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First Person

How to make a difference after a school shooting

Order pizza. Make lunches. Make beds. The psychological power of being a host.

By Julia Beck

On March 24, 2018, thousands of high school and college students descended on Washington, D.C. for the March for Our Lives rally against gun violence. Six of them left from my home in Chevy Chase, Maryland and made the 20-minute trek to the National Mall, carrying homemade signs, brown bag lunches, water bottles, and loaded Metro fare cards.

These were not my daughters. All but two were strangers: college students from Temple University, Mount Holyoke, and Smith. The night prior, they had settled down in beds and sofas I’d freshly made up. After the march, I gave them lotion for their sunburn and sent each off for a well-earned nap. This was my own form of protest, deployed five weeks after the shooting at Marjory Stoneman Douglas High School in Parkland, Florida — an event that launched a wave of student activism and created a group of proxy parents.

As a parent, a school shooting makes you feel helpless — not just because you imagine your child in that horrific situation, but because you don’t know what to do to fix the problem. Tweeting your frustration doesn’t do much. Neither does calling Congress to lobby for change. This is how a group of mothers in the D.C. area, whose children range from toddlers to college-aged kids, felt as we watched the Parkland students in the days following the tragedy.

We were looking for a way to help that felt both meaningful and personal. Making lunches and beds, it turned out, worked surprisingly well.

I had filled the bathrooms with towels and amenities and ordered ample pizza, but I wasn’t sure how to insert myself into the conversation.

I first heard about the Feb. 14 Parkland shooting as I was waiting to board a flight overseas. My phone blew up: Post after post after message after news alert. An old friend who had moved to Parkland checked in. Her daughter had been at the school, and she was safe.

I was distraught, far away, and about to get farther. So I leapt to attention a few days later, when the March for Our Lives was announced and a D.C.-area attorney named Elizabeth Andrews, the mother of a high school senior, tweeted that she was willing to help find housing for the marchers.

A flurry of messages followed and the March for Our Lives Lodging Network was born.

In the end, nine women led the organizing, identifying more than 1,600 families willing to host guests, working to match marchers with homes, and managing the media attention that quickly arrived.

Not all of the homes offered were used, so people shifted to other tasks: assembling 1,300 brown bag lunches, handing out lunches at Metro stops, purchasing Metro cards. One woman who lived too far from the city to host still sent in brown bag lunches, each decorated with an inspirational message from a child or young adult.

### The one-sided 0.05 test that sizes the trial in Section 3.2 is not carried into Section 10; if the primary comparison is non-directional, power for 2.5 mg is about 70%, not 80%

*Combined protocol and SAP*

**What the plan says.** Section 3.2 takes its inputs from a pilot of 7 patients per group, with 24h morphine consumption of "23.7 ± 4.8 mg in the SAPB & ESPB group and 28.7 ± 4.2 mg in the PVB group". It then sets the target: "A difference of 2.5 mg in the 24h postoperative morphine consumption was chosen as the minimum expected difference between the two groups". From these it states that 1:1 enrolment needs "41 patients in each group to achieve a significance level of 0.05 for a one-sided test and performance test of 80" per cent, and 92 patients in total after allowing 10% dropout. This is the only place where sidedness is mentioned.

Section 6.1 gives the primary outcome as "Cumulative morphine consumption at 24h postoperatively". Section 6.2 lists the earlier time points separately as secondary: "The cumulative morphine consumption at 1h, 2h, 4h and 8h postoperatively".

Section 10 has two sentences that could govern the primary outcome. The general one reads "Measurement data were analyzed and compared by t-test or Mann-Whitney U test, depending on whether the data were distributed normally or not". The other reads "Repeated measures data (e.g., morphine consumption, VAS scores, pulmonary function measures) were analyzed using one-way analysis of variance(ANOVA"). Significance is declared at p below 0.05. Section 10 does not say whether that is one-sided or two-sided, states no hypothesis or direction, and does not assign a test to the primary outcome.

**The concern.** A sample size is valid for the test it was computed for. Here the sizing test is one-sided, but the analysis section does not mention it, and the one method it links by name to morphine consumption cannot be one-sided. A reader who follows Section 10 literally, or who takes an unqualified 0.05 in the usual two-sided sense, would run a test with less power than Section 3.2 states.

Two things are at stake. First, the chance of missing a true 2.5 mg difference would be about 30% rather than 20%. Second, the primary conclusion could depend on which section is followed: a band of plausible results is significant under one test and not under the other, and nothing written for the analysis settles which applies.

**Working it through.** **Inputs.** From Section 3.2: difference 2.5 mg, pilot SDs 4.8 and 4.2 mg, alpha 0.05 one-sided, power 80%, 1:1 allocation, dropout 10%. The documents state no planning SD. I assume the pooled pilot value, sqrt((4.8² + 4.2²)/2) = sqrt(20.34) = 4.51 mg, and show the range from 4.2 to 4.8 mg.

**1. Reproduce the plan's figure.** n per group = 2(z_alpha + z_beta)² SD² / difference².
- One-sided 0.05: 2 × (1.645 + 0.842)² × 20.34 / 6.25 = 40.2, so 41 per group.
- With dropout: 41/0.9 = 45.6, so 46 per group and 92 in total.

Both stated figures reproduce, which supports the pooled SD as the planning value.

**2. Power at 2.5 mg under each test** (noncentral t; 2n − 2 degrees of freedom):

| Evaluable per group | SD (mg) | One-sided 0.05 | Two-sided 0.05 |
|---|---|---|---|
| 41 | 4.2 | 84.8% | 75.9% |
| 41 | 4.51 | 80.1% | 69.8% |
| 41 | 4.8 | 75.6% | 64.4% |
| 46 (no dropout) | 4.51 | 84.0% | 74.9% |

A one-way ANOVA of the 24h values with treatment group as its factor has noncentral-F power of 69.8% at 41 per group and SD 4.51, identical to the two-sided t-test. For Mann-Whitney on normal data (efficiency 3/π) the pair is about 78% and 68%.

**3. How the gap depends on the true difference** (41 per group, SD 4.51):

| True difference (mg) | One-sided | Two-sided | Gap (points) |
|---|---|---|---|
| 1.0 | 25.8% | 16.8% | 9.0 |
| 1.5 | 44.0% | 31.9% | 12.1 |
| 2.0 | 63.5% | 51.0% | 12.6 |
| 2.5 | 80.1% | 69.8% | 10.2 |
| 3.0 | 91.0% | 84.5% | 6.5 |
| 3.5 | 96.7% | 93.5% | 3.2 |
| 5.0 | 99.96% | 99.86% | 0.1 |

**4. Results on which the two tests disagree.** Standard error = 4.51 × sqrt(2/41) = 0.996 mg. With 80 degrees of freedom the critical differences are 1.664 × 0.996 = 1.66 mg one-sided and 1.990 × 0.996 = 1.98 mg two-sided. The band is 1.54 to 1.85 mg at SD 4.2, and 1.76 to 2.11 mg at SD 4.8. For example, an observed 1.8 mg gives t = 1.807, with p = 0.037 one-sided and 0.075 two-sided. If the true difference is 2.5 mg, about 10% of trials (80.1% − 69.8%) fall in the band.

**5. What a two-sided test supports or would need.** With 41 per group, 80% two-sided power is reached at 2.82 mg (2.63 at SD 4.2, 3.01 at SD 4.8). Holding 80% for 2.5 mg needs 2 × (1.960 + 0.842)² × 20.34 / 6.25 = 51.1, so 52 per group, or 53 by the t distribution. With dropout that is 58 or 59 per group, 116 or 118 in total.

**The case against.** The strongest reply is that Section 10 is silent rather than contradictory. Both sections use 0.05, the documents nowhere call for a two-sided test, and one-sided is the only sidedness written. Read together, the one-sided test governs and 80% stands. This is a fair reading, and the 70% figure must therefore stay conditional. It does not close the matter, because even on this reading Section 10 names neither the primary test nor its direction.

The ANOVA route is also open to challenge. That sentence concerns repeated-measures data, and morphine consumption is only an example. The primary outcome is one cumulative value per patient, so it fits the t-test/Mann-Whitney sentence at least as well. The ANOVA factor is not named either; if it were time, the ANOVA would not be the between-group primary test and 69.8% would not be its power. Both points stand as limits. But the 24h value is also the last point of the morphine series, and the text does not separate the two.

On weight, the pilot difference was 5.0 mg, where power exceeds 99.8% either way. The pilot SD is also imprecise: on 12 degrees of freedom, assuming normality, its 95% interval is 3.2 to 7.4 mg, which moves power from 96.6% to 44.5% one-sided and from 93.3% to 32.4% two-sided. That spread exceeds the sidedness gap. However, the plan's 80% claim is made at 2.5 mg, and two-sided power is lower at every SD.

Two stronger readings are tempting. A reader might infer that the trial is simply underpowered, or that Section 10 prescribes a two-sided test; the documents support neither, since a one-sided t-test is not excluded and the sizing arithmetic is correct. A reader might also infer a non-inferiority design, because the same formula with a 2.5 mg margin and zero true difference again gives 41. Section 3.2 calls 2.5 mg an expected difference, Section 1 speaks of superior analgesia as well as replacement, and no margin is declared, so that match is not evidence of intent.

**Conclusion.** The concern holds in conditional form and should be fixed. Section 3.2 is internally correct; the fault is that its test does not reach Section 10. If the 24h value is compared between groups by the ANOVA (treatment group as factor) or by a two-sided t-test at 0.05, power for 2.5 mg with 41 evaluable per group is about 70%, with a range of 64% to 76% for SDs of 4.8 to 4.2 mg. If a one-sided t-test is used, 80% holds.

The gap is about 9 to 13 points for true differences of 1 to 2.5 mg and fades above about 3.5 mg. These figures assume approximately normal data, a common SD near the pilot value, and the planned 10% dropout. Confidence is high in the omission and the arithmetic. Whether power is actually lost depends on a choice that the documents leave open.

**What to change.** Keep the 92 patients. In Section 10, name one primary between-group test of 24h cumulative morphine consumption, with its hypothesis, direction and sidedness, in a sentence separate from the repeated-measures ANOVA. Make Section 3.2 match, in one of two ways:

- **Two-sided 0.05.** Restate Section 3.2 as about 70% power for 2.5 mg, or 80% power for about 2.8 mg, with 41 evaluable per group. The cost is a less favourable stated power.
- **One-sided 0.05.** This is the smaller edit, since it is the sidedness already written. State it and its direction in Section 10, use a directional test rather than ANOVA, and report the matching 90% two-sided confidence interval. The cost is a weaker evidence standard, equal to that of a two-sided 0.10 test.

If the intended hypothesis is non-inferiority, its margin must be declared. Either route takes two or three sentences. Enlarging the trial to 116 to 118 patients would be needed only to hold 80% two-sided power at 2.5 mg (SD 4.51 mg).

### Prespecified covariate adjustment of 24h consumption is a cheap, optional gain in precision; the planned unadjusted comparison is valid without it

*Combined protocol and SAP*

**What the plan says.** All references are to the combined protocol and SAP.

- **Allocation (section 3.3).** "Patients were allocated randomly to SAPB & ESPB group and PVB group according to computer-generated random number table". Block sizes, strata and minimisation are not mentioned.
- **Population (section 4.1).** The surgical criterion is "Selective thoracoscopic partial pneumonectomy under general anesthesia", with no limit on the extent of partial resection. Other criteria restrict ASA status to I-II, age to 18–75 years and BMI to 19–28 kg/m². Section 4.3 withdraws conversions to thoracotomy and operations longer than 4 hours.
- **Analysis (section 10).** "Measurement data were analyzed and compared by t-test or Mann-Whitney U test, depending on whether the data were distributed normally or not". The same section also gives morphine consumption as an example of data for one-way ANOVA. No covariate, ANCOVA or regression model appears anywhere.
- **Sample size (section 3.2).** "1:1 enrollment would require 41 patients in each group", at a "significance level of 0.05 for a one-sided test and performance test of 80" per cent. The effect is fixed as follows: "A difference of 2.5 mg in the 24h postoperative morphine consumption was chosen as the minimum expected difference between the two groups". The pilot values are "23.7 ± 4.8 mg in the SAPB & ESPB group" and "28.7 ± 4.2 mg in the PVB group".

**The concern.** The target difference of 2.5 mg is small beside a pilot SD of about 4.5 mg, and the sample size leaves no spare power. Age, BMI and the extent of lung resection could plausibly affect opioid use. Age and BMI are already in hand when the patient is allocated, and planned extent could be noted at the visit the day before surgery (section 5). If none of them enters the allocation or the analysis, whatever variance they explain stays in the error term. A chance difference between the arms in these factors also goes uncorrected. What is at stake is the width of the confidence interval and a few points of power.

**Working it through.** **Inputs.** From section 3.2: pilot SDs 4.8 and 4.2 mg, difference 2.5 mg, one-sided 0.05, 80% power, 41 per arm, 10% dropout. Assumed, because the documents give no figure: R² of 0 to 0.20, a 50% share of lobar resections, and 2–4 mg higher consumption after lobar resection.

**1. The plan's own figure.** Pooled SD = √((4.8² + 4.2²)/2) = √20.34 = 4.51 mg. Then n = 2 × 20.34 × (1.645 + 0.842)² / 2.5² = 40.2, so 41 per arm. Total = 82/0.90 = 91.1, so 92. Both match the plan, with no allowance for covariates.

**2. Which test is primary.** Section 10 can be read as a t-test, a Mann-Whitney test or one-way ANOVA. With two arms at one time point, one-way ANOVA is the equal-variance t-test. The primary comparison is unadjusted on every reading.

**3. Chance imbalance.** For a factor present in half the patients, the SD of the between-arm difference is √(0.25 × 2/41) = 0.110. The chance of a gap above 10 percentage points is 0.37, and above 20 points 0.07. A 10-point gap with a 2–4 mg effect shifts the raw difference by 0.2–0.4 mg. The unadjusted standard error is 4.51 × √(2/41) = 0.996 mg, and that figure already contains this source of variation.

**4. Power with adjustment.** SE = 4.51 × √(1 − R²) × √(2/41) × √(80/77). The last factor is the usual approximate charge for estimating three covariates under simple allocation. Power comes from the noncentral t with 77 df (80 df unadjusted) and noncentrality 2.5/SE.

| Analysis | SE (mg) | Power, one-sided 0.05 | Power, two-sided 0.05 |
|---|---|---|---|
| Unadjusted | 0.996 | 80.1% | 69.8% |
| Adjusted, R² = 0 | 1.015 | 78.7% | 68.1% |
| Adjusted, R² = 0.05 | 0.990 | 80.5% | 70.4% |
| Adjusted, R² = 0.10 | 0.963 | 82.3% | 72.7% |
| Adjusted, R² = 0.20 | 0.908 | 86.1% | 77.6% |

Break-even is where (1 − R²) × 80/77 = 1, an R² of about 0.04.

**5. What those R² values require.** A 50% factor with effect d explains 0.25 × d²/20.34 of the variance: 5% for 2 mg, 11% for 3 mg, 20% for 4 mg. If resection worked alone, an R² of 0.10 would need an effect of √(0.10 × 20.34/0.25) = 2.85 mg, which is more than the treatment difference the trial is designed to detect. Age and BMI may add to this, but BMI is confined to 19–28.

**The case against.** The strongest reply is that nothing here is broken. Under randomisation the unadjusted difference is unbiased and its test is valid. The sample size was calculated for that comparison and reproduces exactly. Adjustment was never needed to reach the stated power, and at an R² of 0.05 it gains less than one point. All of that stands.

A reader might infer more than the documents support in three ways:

The day before the march, my houseguests arrived in two groups. The first to show up was a pair of fashionable girls who had taken the train to Washington, visited with friends on the way, and arrived full of energy and hyper-focus for sign-making. The next four girls arrived in a car that had gotten stuck, at one point, on the side of the road. They were more reserved and took in their surroundings quietly.

At first, I was concerned, like any mother would be; they seemed worlds apart.

But before long, they were gathered around my kitchen table, eating pizza and working on signs. They played a full-on game of social geography, finding friends and interests in common. They talked about their mutual passion for gun control. One of the girls was the daughter of a friend, so we FaceTimed with her mother and laughed.

As with my own teenage and twenty-something daughters, it seemed my role was limited. I had filled the bathrooms with towels and amenities and ordered ample pizza, but I wasn’t sure how to insert myself into the conversation.

But by the next morning, the visitors were peppering me with questions. What was my experience with marches? Where had I gone to school? How old were my kids? Why was I hosting? They asked what I did for a living and about my sweet dog, Addie.

The day after the march, they drove away — still strangers, in a sense, but also partners in a compact, shared experience. I filled their cars with road snacks. I shared my email and photos from the weekend. It was a warm goodbye, made even sweeter when I discovered that they had stripped the beds and sofas and put the sheets in the laundry room.

As they left, some of the students gave me flowers. Weeks later I received a thank-you card in the mail. Inside was a handwritten note signed by four of the girls. “Dear Julia,” it began, and went on to thank me for my hospitality and generosity. “We’ll always remember the march,” they wrote, “and we’ll always remember your kindness.”

The feeling was mutual.

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Julia Beck is a writer based in Washington, D.C.


Top photo of March for Our Lives rally by Alex Wong/Getty Images

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